In addition, diverse workforces have a corresponding diversity of training needs with regard to AI. For example, according to one participant: “There’s something of a divide between those that ‘get’ AI and those that don’t. And often that divide is between the younger and the older employees.” Given that AI has the features of a general-purpose technology – i.e. it is expected to impact all aspects of the world around us – it was agreed that adopting a ‘head in the sand’ approach to AI training is simply not an option. All business functions will need at least some understanding of AI and what it means to the organisation and their role within it.
As Janet Adams suggested: “Many also highlighted the need for much greater understanding of risk and compliance issues amongst technology providers. “There is a huge communication piece here. The data scientists and tech specialists generally don’t have strong risk awareness. Training needs to work both ways. We as Risk and Compliance need to understand the tech, but the tech specialists need to understand the risk and compliance considerations too.” In addition, it was suggested that risk and compliance teams may, increasingly, need to contain a risk and compliance data scientist as a matter of course.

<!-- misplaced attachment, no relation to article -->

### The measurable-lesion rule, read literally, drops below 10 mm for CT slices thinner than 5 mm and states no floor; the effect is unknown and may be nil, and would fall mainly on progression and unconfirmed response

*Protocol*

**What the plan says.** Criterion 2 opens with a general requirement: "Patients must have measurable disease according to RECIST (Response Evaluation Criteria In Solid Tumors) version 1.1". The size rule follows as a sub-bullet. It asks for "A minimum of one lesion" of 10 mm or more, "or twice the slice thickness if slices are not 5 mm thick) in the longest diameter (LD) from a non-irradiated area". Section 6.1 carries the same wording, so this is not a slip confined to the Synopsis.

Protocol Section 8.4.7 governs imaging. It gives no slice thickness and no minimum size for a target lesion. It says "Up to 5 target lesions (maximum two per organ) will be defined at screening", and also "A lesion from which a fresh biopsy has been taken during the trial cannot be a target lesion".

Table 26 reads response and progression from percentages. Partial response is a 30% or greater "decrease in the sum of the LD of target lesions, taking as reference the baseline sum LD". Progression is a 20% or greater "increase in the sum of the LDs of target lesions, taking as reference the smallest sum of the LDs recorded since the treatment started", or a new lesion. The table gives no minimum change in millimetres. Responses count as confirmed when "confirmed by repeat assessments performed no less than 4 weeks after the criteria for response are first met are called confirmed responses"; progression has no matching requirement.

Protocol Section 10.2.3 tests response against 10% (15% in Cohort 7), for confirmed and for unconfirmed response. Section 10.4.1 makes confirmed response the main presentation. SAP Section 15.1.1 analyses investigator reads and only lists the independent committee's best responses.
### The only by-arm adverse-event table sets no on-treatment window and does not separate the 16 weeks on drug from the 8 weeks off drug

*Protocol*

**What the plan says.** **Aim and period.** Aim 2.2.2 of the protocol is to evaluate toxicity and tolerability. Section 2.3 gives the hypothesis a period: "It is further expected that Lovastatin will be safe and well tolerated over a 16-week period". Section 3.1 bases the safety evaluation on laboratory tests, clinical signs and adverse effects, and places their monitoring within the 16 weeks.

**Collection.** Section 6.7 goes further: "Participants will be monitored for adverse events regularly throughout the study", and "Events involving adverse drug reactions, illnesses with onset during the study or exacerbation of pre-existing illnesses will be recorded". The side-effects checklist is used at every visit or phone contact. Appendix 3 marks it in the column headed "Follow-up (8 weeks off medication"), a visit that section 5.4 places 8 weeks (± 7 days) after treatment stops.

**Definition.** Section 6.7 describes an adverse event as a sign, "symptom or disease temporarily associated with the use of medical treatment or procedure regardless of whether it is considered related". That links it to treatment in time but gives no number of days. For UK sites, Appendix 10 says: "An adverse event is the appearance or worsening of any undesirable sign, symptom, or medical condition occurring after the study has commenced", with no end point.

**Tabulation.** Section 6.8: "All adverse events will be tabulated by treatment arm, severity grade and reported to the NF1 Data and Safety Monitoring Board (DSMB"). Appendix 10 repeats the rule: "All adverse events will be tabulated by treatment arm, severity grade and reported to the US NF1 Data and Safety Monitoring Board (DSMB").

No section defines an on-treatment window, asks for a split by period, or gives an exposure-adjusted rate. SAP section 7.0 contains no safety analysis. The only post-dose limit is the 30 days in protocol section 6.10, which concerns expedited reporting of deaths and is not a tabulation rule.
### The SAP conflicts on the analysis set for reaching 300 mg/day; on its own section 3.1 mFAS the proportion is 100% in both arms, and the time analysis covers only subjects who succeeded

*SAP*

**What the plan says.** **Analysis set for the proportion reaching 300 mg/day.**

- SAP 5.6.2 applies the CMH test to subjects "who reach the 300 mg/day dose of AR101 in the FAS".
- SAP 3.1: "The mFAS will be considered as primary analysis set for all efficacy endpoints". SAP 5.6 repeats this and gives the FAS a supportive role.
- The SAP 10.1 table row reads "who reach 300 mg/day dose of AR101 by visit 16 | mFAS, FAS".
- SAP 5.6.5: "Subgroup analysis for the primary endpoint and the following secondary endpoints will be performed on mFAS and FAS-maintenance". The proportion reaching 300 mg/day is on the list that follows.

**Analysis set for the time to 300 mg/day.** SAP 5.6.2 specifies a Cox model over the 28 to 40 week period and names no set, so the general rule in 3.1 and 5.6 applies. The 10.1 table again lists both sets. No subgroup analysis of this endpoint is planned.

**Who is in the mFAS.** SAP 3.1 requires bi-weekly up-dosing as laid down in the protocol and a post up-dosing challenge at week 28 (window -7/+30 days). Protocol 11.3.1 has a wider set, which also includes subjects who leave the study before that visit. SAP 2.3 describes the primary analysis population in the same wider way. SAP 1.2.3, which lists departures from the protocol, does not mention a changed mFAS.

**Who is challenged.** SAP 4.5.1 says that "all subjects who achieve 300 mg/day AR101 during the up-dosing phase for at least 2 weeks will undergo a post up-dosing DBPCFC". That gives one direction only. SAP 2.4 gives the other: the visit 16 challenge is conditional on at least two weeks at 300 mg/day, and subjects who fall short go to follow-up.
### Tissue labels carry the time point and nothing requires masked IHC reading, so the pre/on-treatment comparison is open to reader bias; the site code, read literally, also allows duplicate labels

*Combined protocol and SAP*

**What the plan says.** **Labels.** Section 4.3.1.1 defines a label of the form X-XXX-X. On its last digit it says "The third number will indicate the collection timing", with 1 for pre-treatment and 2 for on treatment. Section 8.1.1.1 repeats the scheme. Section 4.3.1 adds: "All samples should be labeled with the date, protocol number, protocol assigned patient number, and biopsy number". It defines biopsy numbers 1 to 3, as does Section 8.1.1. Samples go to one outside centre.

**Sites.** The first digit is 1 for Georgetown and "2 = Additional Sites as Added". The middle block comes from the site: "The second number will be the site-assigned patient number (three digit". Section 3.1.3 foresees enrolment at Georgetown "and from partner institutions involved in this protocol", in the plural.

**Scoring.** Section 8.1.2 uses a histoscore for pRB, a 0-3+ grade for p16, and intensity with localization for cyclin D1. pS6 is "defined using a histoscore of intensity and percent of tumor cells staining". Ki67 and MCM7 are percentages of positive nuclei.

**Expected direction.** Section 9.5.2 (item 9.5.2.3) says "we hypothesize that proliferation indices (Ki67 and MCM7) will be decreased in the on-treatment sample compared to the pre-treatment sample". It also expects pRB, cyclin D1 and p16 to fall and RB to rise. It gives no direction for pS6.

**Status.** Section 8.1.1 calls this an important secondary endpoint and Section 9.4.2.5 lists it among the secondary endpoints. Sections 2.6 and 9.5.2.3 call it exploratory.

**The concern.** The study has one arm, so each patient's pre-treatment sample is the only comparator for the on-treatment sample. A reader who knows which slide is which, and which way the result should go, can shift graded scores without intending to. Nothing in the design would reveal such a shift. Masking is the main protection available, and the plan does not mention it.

Accountability, explainability and monitoring
Concerns regarding shortcomings in knowledge and understanding of AI and, more broadly, of the challenges of vendor selection and engagement, also featured strongly in the discussion around the accountability for, and explainability of, AI-derived decisions. How can you select the right solution for your organisation if you don’t understand how AI solutions work? Further, how can you be accountable for the results of an AI solution if you can’t explain how it operates?
Participants agreed on the importance of selecting the right technology partner when implementing AI, with an emphasis on the word ‘partner’. One individual highlighted “the difficulty of trying to select the right provider for an AML solution given that there are over a hundred providers in the market”. Another suggested that vendors must get better at explaining how their products work, particularly as solutions are now running ahead of the understanding of both regulators, businesses and often vendors themselves. “Solutions can feel like a ‘black box’,” they suggested. “I have had discussions with vendors where they weren’t keen to explain how the underlying technology works, but if you can’t understand how the technology works, how can you implement it?”
“I propose that a risk-based approach to explainability should be adopted, with the degree of risk depending upon the use-case. If you’re dealing with a high-risk use case that directly impacts a customer you would need extremely high confidence in the explainability. You therefore need a case-level understanding of the technology in order to select a technology partner and understand the level of associated risk to be managed”.